“So you still haven’t answered our question;” you might say, “what does this have to do with what the kingdom of God is like?” We who strive to live by our faith – who struggle to be the Christ in this world – we get invited to the king’s wedding feast all the time. It might be the excitement of political campaigns. Or it might be the call of military aggression either at home or overseas. Any number of things can tug at us –“Look, you’re invited. Look, the meal is all prepared. Everything is ready; come to the party!” Some might choose to ignore the invitation. Some might even beat up the messenger, but make no mistake, we are required to show up. But the question remains: if Jesus is telling a parable about the way that our earthly authority behaves, then where do we see the kingdom of heaven? What’s that look like? It seems to me that it looks like what this king does do the man who stood silently before him at the end of the parable. “In short, it looks like what happened to Jesus when he stood silently in the face of his accusers.” (P Nuechterlein)
Like I said, this is a difficult passage. But I’d like to leave you with two things before I go. First, even though we can’t escape the violence and the greed and the just plain nastiness of this world, we don’t have to fall into the trap of those behaviors. For kingdom people, “Go along to get along” is not the path to righteousness. And second, there is a Christ figure in this story. It is, after all, a story of what happens when the earthly kingdom clashes with the heavenly kingdom. That’s going to happen and when it does, be mindful of our Lord who more than once stood silent in protest before his accusers. Be mindful that this is our king and there is no other. For as Paul writes in Phil 2: 5 Adopt the attitude that was in Christ Jesus: Though he was in the form of God, he did not consider being equal with God something to exploit. But he emptied himself by taking the form of a slave and by becoming human. When he found himself in the form of a human, he humbled himself by becoming obedient to the point of death, even death on a cross.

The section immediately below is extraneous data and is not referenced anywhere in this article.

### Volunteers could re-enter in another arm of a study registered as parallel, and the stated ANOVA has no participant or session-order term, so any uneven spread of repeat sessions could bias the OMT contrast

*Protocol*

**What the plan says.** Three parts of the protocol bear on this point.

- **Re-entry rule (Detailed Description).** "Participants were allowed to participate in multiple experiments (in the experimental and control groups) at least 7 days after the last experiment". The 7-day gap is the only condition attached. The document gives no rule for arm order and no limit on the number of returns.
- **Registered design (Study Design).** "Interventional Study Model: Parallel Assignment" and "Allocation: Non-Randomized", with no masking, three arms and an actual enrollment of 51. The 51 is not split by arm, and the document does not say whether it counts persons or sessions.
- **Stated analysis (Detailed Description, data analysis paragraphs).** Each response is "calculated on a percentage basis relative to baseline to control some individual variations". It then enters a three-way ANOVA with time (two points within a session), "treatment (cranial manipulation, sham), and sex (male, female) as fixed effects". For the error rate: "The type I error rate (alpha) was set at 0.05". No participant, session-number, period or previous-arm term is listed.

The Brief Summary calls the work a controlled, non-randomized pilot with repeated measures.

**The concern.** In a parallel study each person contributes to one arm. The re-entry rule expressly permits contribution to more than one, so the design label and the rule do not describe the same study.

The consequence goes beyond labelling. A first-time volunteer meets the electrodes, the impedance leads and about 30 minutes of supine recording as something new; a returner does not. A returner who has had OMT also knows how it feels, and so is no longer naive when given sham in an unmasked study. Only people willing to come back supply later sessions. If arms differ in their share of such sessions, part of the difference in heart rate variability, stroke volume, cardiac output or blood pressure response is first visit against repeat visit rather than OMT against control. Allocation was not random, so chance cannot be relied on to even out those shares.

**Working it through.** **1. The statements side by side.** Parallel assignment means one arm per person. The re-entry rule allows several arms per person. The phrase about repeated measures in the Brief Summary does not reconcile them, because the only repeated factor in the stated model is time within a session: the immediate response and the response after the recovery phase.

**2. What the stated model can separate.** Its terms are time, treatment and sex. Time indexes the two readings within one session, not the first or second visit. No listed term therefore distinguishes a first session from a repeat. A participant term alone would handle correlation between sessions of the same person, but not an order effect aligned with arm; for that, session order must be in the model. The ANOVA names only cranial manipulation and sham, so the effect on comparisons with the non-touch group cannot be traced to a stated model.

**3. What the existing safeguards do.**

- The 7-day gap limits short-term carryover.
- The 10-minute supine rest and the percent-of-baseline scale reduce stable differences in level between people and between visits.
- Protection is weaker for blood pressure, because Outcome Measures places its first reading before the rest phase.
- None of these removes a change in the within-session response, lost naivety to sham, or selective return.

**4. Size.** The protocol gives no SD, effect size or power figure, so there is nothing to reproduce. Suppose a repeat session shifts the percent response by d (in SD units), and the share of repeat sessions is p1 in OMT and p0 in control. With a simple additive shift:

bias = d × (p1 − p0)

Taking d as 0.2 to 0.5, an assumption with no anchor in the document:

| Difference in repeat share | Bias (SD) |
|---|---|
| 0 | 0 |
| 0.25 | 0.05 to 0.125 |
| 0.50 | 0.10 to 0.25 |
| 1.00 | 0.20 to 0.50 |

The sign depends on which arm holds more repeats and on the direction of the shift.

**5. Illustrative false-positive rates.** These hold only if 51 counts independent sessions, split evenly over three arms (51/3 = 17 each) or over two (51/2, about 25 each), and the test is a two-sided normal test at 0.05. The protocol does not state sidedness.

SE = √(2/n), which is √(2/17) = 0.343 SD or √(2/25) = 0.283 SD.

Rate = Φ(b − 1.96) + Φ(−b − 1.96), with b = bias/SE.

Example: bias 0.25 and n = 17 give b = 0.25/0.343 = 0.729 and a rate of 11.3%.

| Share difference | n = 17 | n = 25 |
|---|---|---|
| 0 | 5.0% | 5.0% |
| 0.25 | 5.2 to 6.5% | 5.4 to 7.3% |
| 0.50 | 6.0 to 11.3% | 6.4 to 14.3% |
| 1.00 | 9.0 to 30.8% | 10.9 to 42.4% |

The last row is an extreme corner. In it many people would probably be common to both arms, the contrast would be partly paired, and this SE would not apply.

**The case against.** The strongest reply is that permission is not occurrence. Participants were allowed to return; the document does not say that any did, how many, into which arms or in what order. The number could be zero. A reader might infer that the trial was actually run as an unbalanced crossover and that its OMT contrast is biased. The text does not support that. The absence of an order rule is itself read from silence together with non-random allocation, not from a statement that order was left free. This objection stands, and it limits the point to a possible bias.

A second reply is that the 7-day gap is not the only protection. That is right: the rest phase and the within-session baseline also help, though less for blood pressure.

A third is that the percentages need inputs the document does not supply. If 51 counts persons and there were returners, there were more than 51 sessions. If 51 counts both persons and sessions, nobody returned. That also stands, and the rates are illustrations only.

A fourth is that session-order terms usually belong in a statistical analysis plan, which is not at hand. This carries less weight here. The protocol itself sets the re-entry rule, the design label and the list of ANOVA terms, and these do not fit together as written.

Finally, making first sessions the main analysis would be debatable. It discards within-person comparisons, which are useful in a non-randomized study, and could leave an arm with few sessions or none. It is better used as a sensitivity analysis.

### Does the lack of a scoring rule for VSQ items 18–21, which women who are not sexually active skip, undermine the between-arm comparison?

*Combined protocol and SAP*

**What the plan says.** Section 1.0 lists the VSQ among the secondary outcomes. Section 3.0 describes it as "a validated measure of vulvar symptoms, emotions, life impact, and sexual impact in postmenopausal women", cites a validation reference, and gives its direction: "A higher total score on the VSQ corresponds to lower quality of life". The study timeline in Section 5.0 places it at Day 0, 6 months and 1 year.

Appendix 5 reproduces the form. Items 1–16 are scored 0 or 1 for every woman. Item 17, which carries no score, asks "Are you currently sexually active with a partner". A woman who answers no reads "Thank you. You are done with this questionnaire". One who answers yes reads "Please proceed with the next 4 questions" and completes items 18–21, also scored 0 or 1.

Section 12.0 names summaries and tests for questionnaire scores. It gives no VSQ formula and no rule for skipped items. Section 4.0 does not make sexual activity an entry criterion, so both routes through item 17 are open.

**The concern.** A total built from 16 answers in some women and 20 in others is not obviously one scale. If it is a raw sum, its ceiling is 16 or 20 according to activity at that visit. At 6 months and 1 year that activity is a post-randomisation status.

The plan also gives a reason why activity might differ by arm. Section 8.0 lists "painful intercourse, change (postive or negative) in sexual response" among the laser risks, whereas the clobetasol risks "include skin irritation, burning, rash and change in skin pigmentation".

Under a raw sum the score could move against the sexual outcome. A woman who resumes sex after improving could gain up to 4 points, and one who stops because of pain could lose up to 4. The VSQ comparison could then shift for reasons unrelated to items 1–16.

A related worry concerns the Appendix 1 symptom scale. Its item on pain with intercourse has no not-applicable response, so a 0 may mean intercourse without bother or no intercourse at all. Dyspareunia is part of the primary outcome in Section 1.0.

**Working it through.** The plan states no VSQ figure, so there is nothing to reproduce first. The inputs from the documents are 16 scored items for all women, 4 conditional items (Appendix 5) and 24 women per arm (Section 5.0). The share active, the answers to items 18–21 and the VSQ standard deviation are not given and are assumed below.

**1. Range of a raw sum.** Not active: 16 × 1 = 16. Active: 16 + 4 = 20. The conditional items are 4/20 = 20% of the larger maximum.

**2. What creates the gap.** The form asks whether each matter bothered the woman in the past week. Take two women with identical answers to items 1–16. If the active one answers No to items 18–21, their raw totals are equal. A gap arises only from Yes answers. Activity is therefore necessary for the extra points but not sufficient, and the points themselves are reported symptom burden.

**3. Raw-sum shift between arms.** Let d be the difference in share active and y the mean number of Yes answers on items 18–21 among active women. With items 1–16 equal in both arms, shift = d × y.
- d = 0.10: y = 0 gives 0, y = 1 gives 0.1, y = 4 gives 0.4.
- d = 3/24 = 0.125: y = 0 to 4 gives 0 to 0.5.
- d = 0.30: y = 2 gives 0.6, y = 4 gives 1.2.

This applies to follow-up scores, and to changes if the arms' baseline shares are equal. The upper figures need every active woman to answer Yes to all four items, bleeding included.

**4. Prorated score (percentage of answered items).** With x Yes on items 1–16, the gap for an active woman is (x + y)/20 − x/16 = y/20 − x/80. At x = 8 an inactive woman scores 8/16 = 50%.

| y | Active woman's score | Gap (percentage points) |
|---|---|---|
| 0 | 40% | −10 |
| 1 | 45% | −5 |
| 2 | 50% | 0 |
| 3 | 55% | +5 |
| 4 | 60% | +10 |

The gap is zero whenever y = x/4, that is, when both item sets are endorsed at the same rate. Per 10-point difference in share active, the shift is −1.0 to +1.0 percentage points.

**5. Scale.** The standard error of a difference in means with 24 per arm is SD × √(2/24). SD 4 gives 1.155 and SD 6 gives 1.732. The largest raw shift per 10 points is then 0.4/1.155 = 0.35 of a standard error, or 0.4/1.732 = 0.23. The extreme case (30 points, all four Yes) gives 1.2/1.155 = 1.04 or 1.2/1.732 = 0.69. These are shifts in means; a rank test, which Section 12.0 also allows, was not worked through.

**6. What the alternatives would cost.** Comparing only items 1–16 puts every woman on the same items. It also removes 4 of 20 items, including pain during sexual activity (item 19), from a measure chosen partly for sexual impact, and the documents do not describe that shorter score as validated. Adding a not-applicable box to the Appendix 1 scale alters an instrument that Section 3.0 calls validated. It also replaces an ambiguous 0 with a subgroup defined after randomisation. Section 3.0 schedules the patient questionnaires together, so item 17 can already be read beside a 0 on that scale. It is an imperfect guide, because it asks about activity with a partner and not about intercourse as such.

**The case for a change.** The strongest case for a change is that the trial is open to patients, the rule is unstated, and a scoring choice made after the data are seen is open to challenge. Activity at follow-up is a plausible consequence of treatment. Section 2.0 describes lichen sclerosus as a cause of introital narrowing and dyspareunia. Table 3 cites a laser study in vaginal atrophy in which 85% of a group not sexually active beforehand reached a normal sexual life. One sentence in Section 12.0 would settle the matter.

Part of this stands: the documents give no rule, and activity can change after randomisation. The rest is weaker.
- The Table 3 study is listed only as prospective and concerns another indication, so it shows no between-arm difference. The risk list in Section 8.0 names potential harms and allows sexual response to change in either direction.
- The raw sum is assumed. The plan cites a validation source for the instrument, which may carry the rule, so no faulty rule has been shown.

Here is our king; accept no substitutes and don’t settle for second best. Sure, there is going to be times when the world will mock you or chastise you or even bring violence to your door. But ours is a kingdom of the heavens and not of this earth. Sometimes a squirrel is just a squirrel; sometimes a king is just a king, but our king reigns forever and ever in righteousness and glory. That is a feast – that is a party – that we don’t want to miss.
Amen & Shalom